There has been a lot of investor interest in gold recently which resulted in the price of the metal appreciating to all time highs. The latest burst fits with a historical pattern of episodic interest in the metal. The last time this occurred was around the 2008 Global Financial Crisis during which gold doubled from around $900 USD per/oz to just over $1900 before falling back to the $1000-1300 range where it traded from 2013-2019. These bursts of investor interest in gold are usually triggered by some sort of fear, whether it be fear of inflation, currency debasement or political instability. What begins as a fear-driven burst in price can then feed on itself as that other equally powerful investor emotion, greed, sets in.
Driving this latest bout of interest are concerns over the truly gargantuan amounts of both monetary and fiscal stimulus unleashed upon the global economy and the potential for this to spark inflation. Tied to this are concerns that the only way for policymakers to prevent the astronomical amounts of debt accumulated through this stimulus from imploding into a deflationary bust is for them to create inflation. By stoking inflation and keeping interest rates low, policy makers hope to keep real interest rates (the difference between the nominal interest rate and inflation) in deeply negative territory. Negative real rates are of course hugely damaging for savers but beneficial for borrowers as it serves to erode debt loads. Whether or not policymakers are likely to succeed in creating inflation is the topic of much debate, but the fact is no one knows. What we do know is that the collective view of all investors is expressed in observable market prices. The best market gauge of future inflation is called the “Breakeven Rate” which is the difference between the yield on a conventional government bond and the real yield on an inflation-linked bond of similar maturity and credit quality. The 10-year breakeven rate is telling us that the market thinks that inflation in 10 years will be 2.0% which is in the middle of the range over the past 10 years of roughly 1.5-2.5%. So, the market, in its collective wisdom, is not expecting a rampant acceleration of inflation over the next 10 years.
But let us say the market is wrong (which it certainly is sometimes) and let us assume inflation does accelerate over the coming years, how good of a hedge would gold be? The answer again is no one knows. There are no markets we can look at to give us a clue as to what the future holds either. All we have is historical data about how gold has performed during prior inflationary periods. This data shows us that over the very long term, gold has kept up with inflation but the returns from gold are highly volatile which reduces its effectiveness as a hedge. Indeed, over the short-medium term, gold has often failed to keep up with inflation. For example, the gold price in 1980 was around $1900 in today’s dollars which is roughly where the price of gold is now. So over 40 years gold has more or less kept up with inflation. However only 2 years ago the gold price was only around $1200 which means that over those 38 years, gold did a very poor job of keeping up with inflation. If investors really want to hedge inflation, then there are other assets which can do this more effectively (inflation-indexed bonds or real estate for example).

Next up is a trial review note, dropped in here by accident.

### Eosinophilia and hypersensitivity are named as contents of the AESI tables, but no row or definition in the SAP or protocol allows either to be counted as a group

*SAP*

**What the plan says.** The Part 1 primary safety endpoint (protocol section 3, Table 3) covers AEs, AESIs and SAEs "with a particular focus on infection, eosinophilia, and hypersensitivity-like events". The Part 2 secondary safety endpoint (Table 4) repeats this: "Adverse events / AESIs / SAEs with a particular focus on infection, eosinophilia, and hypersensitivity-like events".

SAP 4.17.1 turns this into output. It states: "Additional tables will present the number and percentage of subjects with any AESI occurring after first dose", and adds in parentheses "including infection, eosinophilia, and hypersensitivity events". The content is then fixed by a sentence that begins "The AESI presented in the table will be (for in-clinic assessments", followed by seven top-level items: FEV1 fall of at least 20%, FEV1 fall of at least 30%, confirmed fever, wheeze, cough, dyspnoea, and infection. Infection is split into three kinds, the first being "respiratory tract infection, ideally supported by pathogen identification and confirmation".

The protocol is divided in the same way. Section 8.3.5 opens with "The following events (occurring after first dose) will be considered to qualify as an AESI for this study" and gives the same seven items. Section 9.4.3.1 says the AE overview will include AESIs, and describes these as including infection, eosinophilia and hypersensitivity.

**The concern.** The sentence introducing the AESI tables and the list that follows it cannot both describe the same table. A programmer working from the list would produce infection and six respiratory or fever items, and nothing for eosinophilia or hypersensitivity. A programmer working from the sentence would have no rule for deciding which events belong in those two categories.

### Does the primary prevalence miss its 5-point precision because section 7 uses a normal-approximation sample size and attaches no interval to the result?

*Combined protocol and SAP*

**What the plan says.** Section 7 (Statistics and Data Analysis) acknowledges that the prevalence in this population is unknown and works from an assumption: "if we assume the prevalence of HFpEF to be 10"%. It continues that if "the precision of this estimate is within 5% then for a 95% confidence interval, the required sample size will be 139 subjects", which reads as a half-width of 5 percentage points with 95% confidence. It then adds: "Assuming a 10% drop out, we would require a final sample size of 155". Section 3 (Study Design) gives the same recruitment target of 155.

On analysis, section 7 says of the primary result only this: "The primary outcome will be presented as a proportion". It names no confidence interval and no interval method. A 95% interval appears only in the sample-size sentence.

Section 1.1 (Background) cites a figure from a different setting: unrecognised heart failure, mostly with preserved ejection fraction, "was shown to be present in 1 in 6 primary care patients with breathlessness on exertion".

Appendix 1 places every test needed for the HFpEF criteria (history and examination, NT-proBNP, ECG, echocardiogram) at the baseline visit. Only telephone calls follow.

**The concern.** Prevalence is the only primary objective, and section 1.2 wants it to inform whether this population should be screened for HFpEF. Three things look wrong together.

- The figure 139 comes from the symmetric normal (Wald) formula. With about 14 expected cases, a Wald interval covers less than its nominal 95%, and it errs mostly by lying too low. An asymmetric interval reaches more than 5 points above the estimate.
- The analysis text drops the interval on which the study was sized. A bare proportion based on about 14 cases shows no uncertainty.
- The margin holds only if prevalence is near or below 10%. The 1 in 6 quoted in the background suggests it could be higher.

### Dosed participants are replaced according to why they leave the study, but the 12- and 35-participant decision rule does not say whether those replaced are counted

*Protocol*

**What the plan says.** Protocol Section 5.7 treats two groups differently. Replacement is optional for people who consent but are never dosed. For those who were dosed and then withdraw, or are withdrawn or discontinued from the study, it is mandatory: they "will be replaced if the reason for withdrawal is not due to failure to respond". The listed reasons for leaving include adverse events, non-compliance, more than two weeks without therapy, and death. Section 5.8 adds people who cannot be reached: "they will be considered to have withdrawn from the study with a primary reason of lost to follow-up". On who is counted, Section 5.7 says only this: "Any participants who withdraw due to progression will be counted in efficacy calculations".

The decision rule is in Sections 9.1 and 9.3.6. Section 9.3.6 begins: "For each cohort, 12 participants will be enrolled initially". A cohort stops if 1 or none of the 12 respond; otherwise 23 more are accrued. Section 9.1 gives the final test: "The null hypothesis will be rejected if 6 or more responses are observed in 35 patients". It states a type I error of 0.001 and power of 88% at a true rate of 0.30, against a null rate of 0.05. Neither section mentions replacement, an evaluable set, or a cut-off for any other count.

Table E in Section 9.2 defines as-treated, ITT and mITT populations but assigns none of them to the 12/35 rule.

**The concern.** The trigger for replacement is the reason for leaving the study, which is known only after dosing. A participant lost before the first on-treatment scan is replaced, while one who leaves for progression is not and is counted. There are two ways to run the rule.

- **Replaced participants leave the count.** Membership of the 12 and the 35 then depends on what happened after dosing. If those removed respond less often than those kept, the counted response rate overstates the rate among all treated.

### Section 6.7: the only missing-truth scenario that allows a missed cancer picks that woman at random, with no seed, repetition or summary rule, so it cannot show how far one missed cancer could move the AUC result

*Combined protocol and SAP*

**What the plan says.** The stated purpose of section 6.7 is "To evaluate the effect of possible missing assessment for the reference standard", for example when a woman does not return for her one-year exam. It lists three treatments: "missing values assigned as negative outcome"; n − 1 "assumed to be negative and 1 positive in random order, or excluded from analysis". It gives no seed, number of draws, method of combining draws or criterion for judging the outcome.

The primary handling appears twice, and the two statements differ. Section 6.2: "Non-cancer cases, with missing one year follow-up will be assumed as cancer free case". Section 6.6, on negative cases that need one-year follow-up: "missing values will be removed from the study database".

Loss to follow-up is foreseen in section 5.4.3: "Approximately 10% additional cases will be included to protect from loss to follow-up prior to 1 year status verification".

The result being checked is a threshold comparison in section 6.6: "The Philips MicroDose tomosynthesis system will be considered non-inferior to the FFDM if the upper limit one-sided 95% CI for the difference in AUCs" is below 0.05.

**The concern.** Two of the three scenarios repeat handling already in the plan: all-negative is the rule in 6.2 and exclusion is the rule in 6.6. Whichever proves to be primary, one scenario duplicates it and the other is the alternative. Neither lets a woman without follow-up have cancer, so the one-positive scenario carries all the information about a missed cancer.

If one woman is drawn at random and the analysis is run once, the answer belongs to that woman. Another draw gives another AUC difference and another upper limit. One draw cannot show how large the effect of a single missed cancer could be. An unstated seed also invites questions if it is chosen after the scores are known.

What if inflation fails to materialise and instead the global economy falls into a deflationary bust? How would gold perform then? Once again, we only have historical data to look at and that data shows that gold prices fall hard during periods of deflation, but they usually fall less significantly than other assets meaning gold has maintained relative purchasing power. Similar to the hedging conclusion reached previously, there are other assets which have provided more reliable protection in a deflationary environment (long duration bonds for example).
None of this means that investors should not hold a modest allocation to gold as part of a well diversified portfolio. The future will look different than the past and there are other reasons beyond inflation why an investor might want to hold gold in their portfolio. For example, gold has proven to be store of value over the long term and for an investor worried about currency devaluation gold could play a role as a useful hedge. Ultimately gold is a speculative asset versus a traditional asset with cash flows which can not be valued using conventional investment analysis. And as with all speculative assets, an investor in gold must be prepared for substantial volatility and be comfortable that, because there is no valuation underpinning the price, there is no price that is either “too cheap” or “too expensive”.
In my next post, I will comment on some of the many ways investors who are interested in gold can obtain exposure it.
Author: Alex Da Costa